If the input to a bridge rectifier is a sinusoidal voltage one can calculate the value a diodes reverse recovery time specification must meet to avoid shoot through. But what happens when the input to the bridge rectifier is the output of a SMPS and is a square wave with a frequency of 25 KHz and a 220 volt peak to peak amplitude? The Schottky rectifiers I am familiar with have to low of a reverse voltage rating for this application. Can SPICE be used to calculate the average power dissipation in a diode during the revers recovery period? Are designers forced to use 1/2 wave rectifiers in this application?
Heres hoping the members of the sci.electronics.group can come through once again,
Reverse recovery time in Si rectifiers (or charge when you integrate the reverse current peak versus time) depends on actual current before reversing voltage, dI/dt , maximum reverse current and temperature.
High junction temperature, and high dI/dt, increases reverse recovery time. Several manufacturers specify reverse recovery time at different temperature and dI/dt. They also can cheat you by taking the maximum reverse recovery current far higher then the forward current. This results in less recovery time in the spec, but doesn't change the recovery charge.
When your SMPS output has low output impedance at reversing polarity (for example a full bridge circuit, or a push-pull fed from a solid supply), you will get high reverse current that will result in high switching loss in the switches (probably more loss then in the rectifiers).
A transformer's leakage inductance or just a series inductance can limit dI/dt, hence the reverse current peak. This inductance can also be used to create zero voltage switching.
Regarding simulation. The standard diode model isn't very good. Try to simulate the reverse recovery setup as used by the manufacturer and tweak with the parameters (transit time) to have a good match between datasheet and simulation.
A push pull circuit can be used with a full bridge rectifier or center tapped transformer with dual diode rectifier (with very good efficiency). I used series inductance to reduce dI/dt. When diode speed is really an issue, you might consider expensive SiC (Silicon Carbide Schottky) rectifiers. These diodes have low reverse recovery, but still you have to charge and discharge the diode capacitance. This may also result in high current peaks in a hard switched application (hence losses in your switches).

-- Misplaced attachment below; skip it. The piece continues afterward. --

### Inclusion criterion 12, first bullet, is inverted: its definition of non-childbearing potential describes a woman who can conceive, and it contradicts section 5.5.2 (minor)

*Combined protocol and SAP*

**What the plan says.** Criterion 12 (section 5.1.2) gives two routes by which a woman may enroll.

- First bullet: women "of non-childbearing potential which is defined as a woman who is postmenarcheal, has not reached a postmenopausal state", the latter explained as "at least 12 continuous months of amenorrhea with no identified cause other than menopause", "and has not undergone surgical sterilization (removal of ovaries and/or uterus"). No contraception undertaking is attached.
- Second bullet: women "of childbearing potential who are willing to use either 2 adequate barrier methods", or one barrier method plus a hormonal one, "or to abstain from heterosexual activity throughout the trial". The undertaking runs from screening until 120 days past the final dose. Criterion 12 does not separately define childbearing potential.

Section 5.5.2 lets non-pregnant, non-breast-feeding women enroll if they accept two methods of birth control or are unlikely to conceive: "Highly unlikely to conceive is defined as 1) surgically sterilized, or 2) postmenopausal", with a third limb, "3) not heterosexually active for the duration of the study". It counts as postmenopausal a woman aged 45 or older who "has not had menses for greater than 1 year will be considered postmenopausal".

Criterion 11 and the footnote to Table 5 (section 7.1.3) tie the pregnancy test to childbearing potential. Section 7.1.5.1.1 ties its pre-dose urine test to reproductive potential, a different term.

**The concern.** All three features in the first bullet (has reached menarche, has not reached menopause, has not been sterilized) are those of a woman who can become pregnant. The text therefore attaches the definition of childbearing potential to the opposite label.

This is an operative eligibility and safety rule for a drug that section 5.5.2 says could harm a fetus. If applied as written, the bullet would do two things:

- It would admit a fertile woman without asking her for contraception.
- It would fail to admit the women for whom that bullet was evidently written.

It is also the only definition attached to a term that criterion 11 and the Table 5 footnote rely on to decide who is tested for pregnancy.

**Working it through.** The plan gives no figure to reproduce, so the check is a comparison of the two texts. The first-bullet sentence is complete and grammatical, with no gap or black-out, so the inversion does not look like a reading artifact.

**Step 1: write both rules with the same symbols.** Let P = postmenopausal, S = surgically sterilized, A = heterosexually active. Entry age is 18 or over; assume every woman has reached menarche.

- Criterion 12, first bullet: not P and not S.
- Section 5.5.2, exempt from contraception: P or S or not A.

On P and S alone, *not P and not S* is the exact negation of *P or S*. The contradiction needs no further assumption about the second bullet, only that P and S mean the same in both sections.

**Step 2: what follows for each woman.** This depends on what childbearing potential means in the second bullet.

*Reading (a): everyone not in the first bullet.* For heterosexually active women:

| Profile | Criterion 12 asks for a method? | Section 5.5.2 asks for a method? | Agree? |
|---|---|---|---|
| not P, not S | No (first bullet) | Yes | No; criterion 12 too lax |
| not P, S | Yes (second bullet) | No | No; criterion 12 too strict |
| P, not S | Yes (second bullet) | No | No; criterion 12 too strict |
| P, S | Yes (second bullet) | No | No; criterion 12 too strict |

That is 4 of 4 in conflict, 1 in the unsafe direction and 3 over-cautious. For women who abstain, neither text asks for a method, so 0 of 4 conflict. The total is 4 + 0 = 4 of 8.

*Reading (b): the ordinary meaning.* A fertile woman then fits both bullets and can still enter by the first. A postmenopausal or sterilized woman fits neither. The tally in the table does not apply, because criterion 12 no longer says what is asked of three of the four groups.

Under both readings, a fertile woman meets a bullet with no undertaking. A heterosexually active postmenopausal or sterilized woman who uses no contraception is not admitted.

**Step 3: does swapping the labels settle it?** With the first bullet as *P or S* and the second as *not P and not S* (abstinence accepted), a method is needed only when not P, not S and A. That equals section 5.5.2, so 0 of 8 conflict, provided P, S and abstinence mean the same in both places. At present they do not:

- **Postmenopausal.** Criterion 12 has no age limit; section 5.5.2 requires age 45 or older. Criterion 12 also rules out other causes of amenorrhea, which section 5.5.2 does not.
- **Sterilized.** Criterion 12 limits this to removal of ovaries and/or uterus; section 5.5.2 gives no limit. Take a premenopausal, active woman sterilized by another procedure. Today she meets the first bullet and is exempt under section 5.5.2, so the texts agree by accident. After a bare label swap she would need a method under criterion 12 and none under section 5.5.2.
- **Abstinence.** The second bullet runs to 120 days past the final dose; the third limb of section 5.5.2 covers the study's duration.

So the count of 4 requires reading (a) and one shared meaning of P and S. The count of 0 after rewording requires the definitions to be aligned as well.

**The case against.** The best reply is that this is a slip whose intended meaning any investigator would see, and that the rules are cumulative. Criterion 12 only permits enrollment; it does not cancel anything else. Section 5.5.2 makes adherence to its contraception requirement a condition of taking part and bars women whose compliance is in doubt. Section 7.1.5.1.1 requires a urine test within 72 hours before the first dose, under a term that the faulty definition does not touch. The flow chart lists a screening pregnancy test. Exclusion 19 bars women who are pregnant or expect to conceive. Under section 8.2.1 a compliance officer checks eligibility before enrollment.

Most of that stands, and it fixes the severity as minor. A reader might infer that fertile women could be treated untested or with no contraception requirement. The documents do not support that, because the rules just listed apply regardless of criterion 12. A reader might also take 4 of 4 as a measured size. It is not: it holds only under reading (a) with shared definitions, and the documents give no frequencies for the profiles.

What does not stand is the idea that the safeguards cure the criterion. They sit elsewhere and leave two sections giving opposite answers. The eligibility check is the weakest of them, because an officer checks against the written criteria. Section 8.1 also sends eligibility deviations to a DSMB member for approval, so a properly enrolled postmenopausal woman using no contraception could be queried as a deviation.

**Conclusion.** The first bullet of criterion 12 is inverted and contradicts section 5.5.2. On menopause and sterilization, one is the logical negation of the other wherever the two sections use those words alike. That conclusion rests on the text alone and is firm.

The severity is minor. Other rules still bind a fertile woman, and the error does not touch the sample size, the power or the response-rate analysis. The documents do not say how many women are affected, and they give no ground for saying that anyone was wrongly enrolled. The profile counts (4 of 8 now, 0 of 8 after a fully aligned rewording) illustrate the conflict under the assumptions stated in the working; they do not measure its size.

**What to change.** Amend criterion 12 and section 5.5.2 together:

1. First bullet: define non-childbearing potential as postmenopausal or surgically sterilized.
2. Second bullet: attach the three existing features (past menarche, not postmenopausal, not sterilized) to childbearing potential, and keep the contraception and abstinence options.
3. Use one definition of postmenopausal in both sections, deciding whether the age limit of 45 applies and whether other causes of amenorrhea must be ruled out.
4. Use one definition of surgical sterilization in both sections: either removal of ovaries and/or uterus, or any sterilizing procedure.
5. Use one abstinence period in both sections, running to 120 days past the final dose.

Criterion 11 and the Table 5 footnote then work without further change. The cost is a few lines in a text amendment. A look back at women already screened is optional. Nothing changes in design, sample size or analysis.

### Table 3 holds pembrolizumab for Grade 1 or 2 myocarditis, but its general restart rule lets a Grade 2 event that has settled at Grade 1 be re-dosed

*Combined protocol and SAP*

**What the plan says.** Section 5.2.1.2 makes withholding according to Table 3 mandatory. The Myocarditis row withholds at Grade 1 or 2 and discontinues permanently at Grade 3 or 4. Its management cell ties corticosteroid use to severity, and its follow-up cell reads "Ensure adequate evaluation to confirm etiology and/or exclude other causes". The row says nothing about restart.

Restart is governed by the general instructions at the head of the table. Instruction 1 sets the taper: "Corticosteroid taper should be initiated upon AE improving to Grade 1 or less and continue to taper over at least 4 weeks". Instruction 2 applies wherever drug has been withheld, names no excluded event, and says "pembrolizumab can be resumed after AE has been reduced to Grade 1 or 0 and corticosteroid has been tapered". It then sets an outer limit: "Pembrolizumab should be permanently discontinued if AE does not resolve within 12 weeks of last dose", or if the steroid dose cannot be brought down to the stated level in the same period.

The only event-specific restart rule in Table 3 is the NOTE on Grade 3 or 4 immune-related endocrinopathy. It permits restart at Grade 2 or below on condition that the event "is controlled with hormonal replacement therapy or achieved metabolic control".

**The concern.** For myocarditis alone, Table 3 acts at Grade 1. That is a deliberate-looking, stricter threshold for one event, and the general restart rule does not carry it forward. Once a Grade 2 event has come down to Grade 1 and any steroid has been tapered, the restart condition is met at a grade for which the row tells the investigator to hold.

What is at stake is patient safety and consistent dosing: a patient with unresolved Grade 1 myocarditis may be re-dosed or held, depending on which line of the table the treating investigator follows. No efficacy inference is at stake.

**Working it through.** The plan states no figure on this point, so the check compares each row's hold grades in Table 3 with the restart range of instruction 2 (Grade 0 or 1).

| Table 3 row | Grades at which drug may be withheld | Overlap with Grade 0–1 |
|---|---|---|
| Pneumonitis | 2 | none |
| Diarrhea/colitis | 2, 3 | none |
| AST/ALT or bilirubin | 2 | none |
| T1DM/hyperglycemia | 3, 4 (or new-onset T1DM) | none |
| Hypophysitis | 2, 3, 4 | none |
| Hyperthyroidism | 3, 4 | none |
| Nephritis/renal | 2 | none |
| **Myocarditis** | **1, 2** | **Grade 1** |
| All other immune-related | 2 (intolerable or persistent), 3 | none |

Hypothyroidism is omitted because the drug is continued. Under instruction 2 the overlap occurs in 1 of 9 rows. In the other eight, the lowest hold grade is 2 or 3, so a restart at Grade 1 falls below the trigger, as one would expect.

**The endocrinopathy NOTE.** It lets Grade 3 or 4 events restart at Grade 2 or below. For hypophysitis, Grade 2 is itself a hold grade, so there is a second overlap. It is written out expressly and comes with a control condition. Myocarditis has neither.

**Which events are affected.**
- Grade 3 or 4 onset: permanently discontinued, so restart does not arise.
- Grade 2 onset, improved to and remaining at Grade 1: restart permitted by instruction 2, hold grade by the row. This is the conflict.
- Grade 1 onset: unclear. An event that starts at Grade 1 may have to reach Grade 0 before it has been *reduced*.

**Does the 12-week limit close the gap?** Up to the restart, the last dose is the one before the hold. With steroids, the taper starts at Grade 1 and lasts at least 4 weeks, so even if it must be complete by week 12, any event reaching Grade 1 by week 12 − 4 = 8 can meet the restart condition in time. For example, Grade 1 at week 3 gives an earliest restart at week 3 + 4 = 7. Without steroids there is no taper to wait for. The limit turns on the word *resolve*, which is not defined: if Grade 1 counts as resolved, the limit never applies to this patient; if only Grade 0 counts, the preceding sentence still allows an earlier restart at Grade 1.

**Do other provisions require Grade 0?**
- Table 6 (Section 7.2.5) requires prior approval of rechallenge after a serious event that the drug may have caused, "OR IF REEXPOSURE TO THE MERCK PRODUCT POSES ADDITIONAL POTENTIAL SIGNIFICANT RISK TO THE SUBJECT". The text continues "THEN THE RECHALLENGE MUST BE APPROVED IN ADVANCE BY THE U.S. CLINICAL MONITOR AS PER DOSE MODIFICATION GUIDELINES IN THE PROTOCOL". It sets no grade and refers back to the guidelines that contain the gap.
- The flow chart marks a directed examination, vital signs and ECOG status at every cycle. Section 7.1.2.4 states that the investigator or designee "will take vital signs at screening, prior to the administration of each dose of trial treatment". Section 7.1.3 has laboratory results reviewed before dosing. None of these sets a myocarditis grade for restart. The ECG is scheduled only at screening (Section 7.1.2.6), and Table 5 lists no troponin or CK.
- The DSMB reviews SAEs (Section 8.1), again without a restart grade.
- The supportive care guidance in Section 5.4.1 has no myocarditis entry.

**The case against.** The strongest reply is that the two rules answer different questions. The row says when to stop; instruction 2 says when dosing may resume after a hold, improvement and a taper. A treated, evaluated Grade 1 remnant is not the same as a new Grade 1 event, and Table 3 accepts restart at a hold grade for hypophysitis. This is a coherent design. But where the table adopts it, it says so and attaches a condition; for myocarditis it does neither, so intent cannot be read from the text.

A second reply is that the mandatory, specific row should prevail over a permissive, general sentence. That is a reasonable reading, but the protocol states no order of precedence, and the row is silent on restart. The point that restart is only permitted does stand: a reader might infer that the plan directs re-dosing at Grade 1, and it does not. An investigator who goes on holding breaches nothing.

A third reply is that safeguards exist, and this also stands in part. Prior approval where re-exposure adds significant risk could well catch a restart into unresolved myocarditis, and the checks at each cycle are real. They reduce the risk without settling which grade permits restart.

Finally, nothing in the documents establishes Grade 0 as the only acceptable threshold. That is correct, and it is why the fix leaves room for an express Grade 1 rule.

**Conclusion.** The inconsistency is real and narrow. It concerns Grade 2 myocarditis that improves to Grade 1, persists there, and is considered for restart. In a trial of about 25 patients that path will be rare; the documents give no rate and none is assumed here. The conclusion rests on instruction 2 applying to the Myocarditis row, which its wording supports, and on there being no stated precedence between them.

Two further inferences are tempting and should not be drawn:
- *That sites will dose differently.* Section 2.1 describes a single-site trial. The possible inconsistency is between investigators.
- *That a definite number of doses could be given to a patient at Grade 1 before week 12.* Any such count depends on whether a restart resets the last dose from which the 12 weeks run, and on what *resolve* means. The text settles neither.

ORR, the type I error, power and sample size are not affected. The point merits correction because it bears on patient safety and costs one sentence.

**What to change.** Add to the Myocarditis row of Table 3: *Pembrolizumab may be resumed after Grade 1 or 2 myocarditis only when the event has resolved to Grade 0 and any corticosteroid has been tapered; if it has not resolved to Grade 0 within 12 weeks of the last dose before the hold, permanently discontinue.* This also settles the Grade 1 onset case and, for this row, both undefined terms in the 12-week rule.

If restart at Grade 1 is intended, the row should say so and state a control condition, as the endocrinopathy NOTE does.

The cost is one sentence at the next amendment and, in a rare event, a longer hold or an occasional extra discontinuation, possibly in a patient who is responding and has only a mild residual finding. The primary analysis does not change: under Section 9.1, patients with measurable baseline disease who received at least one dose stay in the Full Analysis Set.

Reverse recovery is not a loss mechanism associated with the diode itself. The reverse voltage across the diode does not rise significantly until after the peak reverse current is reached, when the voltage assumes a roughly capacitive charging relationship that depends again on diode characteristic "snap".
During the early period of recovery, full circuit voltage, load current and recovery current are carried by series elements; switch/source, resistive and inductive components or strays.
"Snap" is a term that you will find in few specifications but is basically the relationship between the slopes of rising and falling reverse currents - the falling reverse current slope being a function of doping chemistry and profile.
The total charge is dependant on the diode chemistry and doping profile, physical size ( 1/^ ), current density (^), temperature (^) and externally enforced di/dt (^) during the early switching period.
This is non-linear, and not easily spiced, even when a range of relevant diode response characteristics have been recorded. Usually the work is simplified by choosing one known circuit situation that is relevant - worst case or otherwise critical to specific performance requirements at environmental extremes, and by splitting the switching period into two-part approximations that are more easily linearized.
In any event, demonstrated performance cannot be ignored or avoided, though a comparison of printed spec characteristics can be used (with a grain of salt) to forcast the relative performance of two or mpre devices in a practical application.
Actually, substitution of larger devices of similar technology (in an otherwise unchanged circuit) can offer switching loss improvements in some power applications through the reduction in current density, prior to turn-off. Their use may also allow the achievement of lower junction temperatures that can also be beneficial in this regard.
Specs are often misleading, in that they do not often directly compare performance under derated conditions.